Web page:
Perspectives and Writing

Writing is something many people are intimidated by. Like those who get in front of a television camera and freeze, staring doe eyed into the lens while the world watches a lot of folks are afraid that what they have to say, no one will want to hear. That they will be judged by what they write and therefore they want to make sure they write only those things that will allow them to judged in a fair light, but as they write they find that anything and everything they say could be mistranslated, misjudged or missiled by the judging public.

Well, to that I say… Poo!

Writing, be it fiction or otherwise, is little more than a conversation. A one sided, one at that. It is your, the writer’s, perspective on life, the universe and everything put to ink on paper and given for what it’s worth. When you write a story write it from the way you see things, or the way wish you saw things, or the way your think your character would see things, ie. “the perspective.”

I put that in parenthesis because “the perspective” is subjective. Which is to say what you have to say in a story will shift based on who is saying it. While you the writer are writing your story, it is your characters that speak therefore you need to write from their perspective. If you do what you will find is that the readers will begin to identify with your characters, both the good and the bad. One of the best compliments a writer can get is for a reader to hate a particular character, preferably with passion, because that means that the hated characters perspective hit something in that person’s psyche that triggered an emotion they themselves disdain and therefore they will probably continue buying the books in the hopes of witnessing the character they despise getting schmacked!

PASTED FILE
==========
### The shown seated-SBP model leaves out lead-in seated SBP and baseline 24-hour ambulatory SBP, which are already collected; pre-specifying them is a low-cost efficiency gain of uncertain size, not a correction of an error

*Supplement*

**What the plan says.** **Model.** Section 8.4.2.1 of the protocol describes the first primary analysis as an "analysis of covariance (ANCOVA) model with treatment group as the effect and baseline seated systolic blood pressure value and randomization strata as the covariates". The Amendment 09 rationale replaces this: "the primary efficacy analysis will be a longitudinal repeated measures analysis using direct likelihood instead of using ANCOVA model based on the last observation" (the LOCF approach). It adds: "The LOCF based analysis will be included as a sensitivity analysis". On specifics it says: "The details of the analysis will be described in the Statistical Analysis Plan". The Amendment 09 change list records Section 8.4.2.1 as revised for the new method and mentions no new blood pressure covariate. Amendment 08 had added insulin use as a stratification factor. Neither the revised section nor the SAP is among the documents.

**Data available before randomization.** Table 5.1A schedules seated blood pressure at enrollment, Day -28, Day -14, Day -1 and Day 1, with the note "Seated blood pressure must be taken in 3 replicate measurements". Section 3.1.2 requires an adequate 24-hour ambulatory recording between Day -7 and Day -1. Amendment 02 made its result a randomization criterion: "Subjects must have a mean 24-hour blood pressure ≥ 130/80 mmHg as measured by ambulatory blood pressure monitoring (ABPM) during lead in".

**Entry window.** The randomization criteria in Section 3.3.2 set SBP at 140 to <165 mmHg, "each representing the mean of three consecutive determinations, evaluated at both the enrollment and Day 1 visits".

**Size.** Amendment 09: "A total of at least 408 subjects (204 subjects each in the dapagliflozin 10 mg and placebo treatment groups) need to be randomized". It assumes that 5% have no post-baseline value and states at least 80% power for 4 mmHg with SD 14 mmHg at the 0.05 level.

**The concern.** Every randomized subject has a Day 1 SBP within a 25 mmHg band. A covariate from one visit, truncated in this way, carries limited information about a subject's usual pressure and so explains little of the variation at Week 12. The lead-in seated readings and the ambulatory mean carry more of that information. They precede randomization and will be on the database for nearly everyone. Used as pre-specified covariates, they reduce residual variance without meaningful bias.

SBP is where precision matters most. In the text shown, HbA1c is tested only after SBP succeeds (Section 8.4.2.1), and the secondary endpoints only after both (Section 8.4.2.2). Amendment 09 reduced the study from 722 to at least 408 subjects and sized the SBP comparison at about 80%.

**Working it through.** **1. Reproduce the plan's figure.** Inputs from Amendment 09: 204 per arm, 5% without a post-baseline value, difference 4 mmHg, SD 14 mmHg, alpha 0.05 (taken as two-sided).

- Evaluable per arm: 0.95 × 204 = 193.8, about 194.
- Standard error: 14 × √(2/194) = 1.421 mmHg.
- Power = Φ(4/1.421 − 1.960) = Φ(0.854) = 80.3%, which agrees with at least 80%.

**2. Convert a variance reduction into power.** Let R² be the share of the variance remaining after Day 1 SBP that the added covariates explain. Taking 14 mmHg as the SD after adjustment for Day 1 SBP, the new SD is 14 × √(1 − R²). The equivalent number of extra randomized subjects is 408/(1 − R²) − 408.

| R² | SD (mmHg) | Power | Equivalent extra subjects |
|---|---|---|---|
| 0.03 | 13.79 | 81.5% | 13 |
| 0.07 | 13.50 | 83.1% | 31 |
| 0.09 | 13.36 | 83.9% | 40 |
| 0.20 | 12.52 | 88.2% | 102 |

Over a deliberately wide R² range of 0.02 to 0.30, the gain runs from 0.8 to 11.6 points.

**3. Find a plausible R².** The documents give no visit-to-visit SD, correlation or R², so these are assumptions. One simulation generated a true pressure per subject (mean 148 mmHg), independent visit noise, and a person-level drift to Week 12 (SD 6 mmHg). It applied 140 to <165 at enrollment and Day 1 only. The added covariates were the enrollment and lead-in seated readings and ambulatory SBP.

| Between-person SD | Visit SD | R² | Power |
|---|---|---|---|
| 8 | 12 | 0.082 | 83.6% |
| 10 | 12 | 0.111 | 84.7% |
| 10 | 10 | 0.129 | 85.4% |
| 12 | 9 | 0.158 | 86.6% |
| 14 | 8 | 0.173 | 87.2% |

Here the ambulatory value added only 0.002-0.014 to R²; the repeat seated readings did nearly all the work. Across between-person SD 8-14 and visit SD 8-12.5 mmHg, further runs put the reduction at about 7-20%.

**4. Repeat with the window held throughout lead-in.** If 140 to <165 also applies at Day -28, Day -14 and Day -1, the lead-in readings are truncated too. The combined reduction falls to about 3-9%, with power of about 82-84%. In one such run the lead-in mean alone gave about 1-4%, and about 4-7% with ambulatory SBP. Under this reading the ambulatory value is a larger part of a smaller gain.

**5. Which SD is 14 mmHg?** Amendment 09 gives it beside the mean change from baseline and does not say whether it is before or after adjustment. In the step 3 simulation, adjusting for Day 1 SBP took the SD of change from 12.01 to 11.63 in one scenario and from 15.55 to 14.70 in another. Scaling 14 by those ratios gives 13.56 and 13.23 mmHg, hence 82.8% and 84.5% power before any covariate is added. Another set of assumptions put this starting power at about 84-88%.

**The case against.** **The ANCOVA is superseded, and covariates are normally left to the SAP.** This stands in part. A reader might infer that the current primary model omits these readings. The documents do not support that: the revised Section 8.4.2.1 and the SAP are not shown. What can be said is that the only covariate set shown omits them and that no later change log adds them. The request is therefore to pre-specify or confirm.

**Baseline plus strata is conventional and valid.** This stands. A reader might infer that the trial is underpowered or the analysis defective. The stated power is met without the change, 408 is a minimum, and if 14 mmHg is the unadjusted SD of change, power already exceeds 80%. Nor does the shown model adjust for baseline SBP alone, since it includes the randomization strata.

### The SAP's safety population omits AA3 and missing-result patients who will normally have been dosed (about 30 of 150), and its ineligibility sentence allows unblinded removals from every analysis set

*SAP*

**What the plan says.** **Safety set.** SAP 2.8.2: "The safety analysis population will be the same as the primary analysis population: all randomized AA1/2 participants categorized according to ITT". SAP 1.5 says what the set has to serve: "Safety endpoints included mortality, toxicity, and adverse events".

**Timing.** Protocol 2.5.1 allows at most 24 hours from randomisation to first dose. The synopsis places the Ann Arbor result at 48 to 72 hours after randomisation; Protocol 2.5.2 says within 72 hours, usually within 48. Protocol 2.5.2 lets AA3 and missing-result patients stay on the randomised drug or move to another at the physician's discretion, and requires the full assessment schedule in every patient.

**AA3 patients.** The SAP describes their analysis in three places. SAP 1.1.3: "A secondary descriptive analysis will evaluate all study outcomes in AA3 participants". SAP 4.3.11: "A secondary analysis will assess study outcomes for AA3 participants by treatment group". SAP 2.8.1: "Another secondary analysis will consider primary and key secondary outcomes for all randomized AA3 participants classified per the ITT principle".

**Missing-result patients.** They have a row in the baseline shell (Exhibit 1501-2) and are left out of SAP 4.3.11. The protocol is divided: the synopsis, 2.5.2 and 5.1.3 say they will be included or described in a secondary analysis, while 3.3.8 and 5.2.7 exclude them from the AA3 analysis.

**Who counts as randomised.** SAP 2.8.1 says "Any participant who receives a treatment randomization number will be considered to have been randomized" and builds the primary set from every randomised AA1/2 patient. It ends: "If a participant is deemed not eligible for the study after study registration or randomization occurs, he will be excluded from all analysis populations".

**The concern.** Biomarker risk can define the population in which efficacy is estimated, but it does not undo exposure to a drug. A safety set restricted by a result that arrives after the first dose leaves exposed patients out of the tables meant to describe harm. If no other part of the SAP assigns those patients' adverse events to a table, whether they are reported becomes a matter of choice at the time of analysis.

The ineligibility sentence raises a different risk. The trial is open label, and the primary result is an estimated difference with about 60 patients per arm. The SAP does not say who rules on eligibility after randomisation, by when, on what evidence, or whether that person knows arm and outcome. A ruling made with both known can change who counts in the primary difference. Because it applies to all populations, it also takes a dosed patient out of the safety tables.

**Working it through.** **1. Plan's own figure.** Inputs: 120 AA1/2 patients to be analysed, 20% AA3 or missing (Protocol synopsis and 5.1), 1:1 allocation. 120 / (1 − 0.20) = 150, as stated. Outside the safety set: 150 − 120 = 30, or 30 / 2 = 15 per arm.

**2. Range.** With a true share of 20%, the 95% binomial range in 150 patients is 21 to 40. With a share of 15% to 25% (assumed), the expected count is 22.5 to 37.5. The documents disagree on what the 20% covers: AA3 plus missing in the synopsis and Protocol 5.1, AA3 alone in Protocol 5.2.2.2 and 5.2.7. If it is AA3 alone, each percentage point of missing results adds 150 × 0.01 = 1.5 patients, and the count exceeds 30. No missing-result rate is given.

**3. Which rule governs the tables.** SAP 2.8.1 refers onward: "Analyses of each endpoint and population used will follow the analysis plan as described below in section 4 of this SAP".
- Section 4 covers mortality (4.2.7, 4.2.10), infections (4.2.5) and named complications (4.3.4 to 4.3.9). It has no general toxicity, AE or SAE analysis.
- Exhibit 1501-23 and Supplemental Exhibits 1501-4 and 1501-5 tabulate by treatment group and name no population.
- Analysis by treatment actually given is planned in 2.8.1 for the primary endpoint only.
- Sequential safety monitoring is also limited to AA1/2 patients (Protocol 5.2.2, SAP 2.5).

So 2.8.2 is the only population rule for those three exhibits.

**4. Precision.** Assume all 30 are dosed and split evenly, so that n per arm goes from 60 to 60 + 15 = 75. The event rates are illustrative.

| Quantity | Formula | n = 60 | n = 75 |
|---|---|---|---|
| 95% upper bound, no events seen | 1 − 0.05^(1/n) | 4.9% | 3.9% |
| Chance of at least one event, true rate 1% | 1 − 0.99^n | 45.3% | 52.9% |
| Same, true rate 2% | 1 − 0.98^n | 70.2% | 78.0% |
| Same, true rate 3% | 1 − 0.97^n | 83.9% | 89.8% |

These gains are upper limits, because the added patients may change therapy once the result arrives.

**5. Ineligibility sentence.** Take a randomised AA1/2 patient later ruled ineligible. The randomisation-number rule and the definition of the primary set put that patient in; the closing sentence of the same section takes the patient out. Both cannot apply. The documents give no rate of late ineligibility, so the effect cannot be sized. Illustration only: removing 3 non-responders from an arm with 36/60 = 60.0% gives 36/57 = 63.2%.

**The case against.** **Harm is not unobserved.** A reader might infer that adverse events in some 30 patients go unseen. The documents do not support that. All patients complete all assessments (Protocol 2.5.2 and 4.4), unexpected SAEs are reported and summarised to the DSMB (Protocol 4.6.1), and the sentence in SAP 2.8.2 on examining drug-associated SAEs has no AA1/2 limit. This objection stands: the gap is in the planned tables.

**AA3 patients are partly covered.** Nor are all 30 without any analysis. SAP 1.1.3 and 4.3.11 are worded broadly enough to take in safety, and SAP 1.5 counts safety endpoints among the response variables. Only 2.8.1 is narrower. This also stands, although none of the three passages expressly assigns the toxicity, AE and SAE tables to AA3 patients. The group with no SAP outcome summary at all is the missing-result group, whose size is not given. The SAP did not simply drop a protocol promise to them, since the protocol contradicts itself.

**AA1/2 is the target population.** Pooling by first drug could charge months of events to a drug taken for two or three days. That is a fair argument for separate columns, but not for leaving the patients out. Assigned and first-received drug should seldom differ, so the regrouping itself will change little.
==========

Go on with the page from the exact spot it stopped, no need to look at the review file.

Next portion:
Likewise, but opposite, for the characters they love.

It’s all perspective. So be true to your perspective and write honestly (as in from your own style and sense of the story) and if you have a bit of talent you will go far.

Speaking of which, the above blog posting is so rambling and filled with run-on sentences I will I think continue to write from the perspective of a thriller writer, and not an English professor. Hope this didn’t bore you.


Cover art done by Jerry Scullion of